Just after 9 a.m. the crowd spotted the sails heading into the channel.

 


 

 

 

 

 

 

 

 

 

 

 

 

 

 

 

A major figure in the canoe revival was Grand Master Navigator Mau Piailug of Satawal. Before his death in 2010 Piailug captained many voyages north to the Marianas over the decades.  His presence is being felt in the current effort through his descendants and the many he trained in traditional navigation.The canoe started its journey from New Zealand on September 20th, stopping briefly at New Caledonia, the Solomon Islands, and Chuuk.  It arrived on Saipan, which will be its home, on October 30th. Of the eight crew that were on board for the New Zealand-Saipan voyage, there were three Saipan residents, including Andrea Carr, Devin Noisom and John M. Sablan. Also included were voyagers from Fiji, France, and Tahiti.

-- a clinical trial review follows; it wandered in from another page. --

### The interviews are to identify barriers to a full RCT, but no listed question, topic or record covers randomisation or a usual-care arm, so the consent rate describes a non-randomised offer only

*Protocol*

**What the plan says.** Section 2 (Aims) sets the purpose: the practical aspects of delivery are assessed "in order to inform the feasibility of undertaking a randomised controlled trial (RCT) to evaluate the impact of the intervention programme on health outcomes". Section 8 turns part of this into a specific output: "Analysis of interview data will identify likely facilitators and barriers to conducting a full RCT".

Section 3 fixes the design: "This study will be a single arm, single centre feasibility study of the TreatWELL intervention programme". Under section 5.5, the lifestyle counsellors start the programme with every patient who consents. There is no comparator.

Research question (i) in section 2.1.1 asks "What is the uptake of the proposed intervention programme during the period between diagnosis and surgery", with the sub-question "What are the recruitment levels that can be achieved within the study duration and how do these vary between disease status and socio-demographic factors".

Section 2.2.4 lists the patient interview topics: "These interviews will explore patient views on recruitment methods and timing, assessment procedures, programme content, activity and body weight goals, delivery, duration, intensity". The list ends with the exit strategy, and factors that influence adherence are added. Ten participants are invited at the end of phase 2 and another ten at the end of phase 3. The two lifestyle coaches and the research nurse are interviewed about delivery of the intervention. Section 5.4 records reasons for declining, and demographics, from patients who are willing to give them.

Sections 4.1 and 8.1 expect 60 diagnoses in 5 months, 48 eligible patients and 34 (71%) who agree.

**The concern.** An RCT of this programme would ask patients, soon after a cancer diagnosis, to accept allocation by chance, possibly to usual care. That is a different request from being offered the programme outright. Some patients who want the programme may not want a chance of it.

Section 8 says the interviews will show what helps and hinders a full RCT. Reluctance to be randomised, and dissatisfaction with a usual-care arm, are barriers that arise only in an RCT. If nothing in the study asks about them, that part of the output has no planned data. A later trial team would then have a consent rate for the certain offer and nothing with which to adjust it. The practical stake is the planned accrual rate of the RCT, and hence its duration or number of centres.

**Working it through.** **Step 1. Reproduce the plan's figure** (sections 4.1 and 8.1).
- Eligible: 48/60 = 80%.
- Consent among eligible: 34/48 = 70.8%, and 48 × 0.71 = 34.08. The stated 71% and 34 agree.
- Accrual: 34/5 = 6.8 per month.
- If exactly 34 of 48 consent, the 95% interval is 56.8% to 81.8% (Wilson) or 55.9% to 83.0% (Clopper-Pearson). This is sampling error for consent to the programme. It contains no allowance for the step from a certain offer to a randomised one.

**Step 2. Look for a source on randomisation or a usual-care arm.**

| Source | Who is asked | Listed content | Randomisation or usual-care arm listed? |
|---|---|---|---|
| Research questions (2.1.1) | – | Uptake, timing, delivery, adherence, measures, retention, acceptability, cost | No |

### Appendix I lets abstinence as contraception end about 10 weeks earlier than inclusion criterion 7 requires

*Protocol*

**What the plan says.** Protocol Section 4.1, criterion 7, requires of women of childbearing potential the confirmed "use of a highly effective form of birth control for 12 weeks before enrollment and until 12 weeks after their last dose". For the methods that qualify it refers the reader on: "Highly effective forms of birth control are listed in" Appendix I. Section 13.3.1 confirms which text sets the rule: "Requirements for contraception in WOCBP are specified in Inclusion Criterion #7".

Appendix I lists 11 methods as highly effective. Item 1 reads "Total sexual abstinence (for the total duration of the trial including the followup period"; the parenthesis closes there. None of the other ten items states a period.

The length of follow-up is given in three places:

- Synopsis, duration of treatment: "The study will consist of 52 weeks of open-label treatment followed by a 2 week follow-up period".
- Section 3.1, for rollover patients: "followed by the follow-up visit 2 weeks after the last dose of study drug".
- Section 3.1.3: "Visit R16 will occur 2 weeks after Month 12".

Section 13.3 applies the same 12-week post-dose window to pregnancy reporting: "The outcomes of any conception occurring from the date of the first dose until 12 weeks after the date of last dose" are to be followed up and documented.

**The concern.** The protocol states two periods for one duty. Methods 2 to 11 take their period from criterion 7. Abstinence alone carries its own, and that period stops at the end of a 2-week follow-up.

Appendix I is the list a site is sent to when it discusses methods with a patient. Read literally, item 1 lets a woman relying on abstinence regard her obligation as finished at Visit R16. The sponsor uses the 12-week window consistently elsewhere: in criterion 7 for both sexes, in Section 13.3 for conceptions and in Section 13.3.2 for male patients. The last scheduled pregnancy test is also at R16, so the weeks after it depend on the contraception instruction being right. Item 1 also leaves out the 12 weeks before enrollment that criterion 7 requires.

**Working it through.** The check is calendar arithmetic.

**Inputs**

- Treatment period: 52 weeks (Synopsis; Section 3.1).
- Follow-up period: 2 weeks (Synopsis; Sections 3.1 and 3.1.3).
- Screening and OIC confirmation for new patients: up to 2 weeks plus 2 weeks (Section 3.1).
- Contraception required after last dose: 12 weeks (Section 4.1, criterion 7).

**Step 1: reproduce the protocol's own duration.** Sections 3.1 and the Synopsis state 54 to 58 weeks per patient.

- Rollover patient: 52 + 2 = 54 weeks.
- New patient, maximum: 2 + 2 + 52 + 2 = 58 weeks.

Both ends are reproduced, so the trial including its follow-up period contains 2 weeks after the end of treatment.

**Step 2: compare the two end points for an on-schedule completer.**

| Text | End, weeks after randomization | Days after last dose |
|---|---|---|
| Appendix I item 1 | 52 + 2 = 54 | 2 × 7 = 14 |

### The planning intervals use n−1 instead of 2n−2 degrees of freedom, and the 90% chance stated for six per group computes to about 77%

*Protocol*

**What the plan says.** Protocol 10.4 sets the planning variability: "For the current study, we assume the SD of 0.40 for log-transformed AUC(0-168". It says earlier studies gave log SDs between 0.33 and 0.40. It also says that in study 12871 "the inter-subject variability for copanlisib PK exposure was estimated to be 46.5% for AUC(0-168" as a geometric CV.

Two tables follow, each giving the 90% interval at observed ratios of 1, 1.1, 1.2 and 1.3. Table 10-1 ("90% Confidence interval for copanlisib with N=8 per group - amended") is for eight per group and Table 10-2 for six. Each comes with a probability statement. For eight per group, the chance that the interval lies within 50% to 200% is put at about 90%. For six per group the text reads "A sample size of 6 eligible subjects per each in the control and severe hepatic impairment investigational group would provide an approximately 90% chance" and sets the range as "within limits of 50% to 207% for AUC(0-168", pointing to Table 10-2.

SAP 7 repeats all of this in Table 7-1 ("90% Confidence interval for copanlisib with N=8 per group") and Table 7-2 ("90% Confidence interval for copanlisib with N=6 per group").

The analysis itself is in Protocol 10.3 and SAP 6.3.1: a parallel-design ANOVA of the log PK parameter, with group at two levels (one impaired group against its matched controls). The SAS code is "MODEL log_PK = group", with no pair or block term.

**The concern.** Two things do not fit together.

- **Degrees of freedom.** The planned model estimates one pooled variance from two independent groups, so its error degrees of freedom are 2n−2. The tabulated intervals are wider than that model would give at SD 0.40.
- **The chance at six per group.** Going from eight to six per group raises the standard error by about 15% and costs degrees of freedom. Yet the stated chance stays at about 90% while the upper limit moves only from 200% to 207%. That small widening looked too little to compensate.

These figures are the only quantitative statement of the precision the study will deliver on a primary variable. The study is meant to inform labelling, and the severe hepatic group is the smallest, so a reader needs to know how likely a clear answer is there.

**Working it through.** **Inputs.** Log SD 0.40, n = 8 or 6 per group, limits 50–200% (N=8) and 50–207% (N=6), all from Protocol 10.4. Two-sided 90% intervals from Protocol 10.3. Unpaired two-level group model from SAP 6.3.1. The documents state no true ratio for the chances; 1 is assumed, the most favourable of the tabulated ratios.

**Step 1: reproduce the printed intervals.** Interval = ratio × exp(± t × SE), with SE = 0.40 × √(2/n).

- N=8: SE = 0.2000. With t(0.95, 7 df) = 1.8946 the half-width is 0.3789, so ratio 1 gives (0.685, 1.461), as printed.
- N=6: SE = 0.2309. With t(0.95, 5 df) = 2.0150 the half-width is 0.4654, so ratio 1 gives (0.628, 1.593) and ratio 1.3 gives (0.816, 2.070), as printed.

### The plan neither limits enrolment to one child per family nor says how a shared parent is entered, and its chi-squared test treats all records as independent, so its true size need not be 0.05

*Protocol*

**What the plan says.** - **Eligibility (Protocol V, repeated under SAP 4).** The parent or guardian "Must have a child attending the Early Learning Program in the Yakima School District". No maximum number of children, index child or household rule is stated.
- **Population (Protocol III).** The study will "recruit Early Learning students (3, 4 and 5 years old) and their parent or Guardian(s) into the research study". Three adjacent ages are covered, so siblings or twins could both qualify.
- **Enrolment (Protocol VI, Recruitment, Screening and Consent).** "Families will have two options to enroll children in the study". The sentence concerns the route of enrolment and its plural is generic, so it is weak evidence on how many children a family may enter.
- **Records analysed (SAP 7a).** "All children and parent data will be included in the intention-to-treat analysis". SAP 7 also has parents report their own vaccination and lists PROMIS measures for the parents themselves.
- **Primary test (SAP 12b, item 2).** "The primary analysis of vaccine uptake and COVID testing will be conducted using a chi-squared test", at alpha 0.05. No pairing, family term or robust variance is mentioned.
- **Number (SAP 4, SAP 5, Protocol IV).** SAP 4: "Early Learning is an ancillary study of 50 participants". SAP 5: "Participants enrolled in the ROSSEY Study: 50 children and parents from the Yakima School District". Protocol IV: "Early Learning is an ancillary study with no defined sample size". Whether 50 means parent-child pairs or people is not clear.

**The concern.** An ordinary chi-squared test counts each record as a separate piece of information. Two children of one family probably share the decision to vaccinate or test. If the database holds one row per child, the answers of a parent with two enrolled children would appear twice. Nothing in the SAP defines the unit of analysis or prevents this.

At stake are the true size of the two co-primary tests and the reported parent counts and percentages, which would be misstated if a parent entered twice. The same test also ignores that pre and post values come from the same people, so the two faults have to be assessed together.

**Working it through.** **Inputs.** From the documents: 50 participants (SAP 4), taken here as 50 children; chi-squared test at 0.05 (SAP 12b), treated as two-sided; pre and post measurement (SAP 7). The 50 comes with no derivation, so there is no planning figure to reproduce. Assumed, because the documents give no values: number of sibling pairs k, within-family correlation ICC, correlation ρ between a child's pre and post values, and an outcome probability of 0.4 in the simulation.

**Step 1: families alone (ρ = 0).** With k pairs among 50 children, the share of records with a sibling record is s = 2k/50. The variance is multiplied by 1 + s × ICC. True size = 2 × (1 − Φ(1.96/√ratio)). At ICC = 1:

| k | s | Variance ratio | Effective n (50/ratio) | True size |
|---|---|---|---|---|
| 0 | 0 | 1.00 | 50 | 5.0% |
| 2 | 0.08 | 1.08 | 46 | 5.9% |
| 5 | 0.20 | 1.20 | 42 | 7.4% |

The captain of the New Zealand-Saipan voyage was Master Navigator Peia Petai of the Cook Islands, one of Mau Piailug’s students.

 

The captain of the Saipan-Rota-Guam voyage was Cecilio Raikiulipiy, a nephew of Grand Master Navigator Mau Piailug. 

 

 

 

 

 

 

 

 

 

 

 

 

 

 

 

 

 

 

 

 

 

Captan Raikiulipiy said, “This is the start of connecting the islands, to one Marianas, so we can sail all the way up to the last island, which is Maug.” He said the arrival of the Okeanos Marianas was an eye-opener for many. “A lot of people really supported this, especially the people in Rota and Tinian. Many times they have a hard time bringing cargo to their islands. So they’re really excited. We took people out and they really enjoyed it. Said it was the first time they seen their island from the ocean. They really liked the boat. They want to learn and they want to be part of it.”